Fallingwater is hailed as the “best all-time work of American architecture” by the American Institute of Architects. One of the many Frank Lloyd Wright houses designed in his prolific career, this is widely regarded as his crowning achievement and an icon on the landscape of global architecture, regularly referenced in modern interior design.
When was Fallingwater built?
Designed in 1935, Fallingwater exemplifies Wright’s philosophy of organic architecture, a theory that so many of the top architecture firms share today; that art and nature should exist in harmony, integrating with and improving the other. Poised atop a waterfall in Pennsylvania’s Bear Run Nature Reserve, water seeming to pour fourth from it, the house at once blends with and contrasts its leafy surrounds, redefining the relationship between humanity, architecture and the environment.
Its striking exterior consists of angular concrete slabs in a natural ochre tone, a colour that exists happily in beige living rooms to this day, cantilevered jagged local sandstone which blends with the neighbouring rock formations, windows edged in earth-coloured steel and glass walls which further merge indoor with out. Internally, the house comprises narrow corridors and low-ceilinged rooms to direct the eye and body outdoors. Despite suggesting that the house's concrete surfaces be coated in gold leaf, Wright only used two colours throughout the house – the light ochre mentioned above, and a burgundy for the steel.
Fallingwater looks like a sculpture, its unexpected right angles jutting out in unlikely ways. But its shape isn't just down to artistry - Frank Lloyd Wright was very much led by the building's surroundings, bending beams and flexing forms to accommodate pre-existing trees.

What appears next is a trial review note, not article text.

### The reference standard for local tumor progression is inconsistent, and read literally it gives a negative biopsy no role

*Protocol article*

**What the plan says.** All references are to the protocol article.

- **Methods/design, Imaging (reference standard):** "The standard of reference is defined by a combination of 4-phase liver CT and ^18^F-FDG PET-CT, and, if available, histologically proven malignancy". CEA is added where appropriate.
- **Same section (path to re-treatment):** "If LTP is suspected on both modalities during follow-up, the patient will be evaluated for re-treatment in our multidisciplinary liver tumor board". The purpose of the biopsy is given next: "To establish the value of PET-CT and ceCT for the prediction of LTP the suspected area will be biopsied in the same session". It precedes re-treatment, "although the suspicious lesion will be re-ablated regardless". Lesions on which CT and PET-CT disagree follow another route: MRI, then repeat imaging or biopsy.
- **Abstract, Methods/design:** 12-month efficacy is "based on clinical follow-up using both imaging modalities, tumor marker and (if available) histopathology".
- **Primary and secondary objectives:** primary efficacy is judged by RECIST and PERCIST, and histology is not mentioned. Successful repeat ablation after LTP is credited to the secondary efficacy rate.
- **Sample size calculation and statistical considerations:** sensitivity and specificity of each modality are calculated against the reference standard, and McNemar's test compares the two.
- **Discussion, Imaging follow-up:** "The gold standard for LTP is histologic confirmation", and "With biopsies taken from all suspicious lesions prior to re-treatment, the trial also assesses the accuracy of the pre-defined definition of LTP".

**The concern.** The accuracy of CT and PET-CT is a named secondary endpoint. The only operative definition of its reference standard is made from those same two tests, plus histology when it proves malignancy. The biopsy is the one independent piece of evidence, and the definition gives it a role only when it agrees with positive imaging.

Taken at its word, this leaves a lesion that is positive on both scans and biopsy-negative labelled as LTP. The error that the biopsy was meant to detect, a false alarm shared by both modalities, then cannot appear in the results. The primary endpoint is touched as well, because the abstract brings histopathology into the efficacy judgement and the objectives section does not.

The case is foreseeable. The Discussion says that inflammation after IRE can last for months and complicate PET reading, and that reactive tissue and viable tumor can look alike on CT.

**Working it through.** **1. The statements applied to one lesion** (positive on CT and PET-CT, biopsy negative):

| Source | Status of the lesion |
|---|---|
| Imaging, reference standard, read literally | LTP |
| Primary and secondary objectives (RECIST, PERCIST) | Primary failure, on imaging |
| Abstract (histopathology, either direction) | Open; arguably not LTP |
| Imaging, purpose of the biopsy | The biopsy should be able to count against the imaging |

Fallingwater was created as a weekend retreat for Wright’s friend Edgar Kaufmann and his family, owners of a prominent local department store known for their taste and style. Kaufmann expected the building to be placed opposite the waterfall, affording a view of the tumbling water, and was said to be very upset with the cascade-straddling proposal. Wright remarked that he wanted the Kaufmanns ‘to live with the waterfall…as an integral part of their lives’, and unsurprisingly the family came to embrace the design, holidaying in the house until 1963 when it was donated to the Western Pennsylvania Conservancy, which runs it as a museum which has since drawn 5 million visitors.
Now a UNESCO World Heritage Site, a National Historic Landmark and a Commonwealth of Pennsylvania Treasure, Fallingwater is a 20th century architectural masterpiece which challenges the interaction between the natural and man-made world. It is open the public - as long as social distancing rules allow - and is filled with mid-century modern furniture, along with some Eastern influences.
There are two parts to Fallingwater: the main house (1600 square metres) and the 500 square metre guest house.
The main house has a focal point in its fireplace, sliced into by a rock, allowing the waterfall to flow right through the living area.
The three storey house includes four bedrooms, spread out across the first and second floor, and a small kitchen - it was never going to be a home for cooking in, but think of it as the perfect place for cocktails, parties and home bar, instead.
There is also a swimming pool, which admittedly looks a little chilly here, but imagine it in full summer. Built into the side of the house, this secluded spot hangs onto the edge of the slope, looking out into the trees.
Visit Fallingwater from the comfort of your own home via the Fallingwater Cam to see it how it interacts with all seasons.
Amy Moorea Wong is a freelance interior design journalist with a decade of experience in contemporary print and digital editorial, previously News Editor at Livingetc. She writes on a broad range of modern design topics from news and interior zeitgeist to houses, architecture, travel and wider culture. She has a penchant for natural materials, surprising pops of colour and pattern and design with an eco edge.
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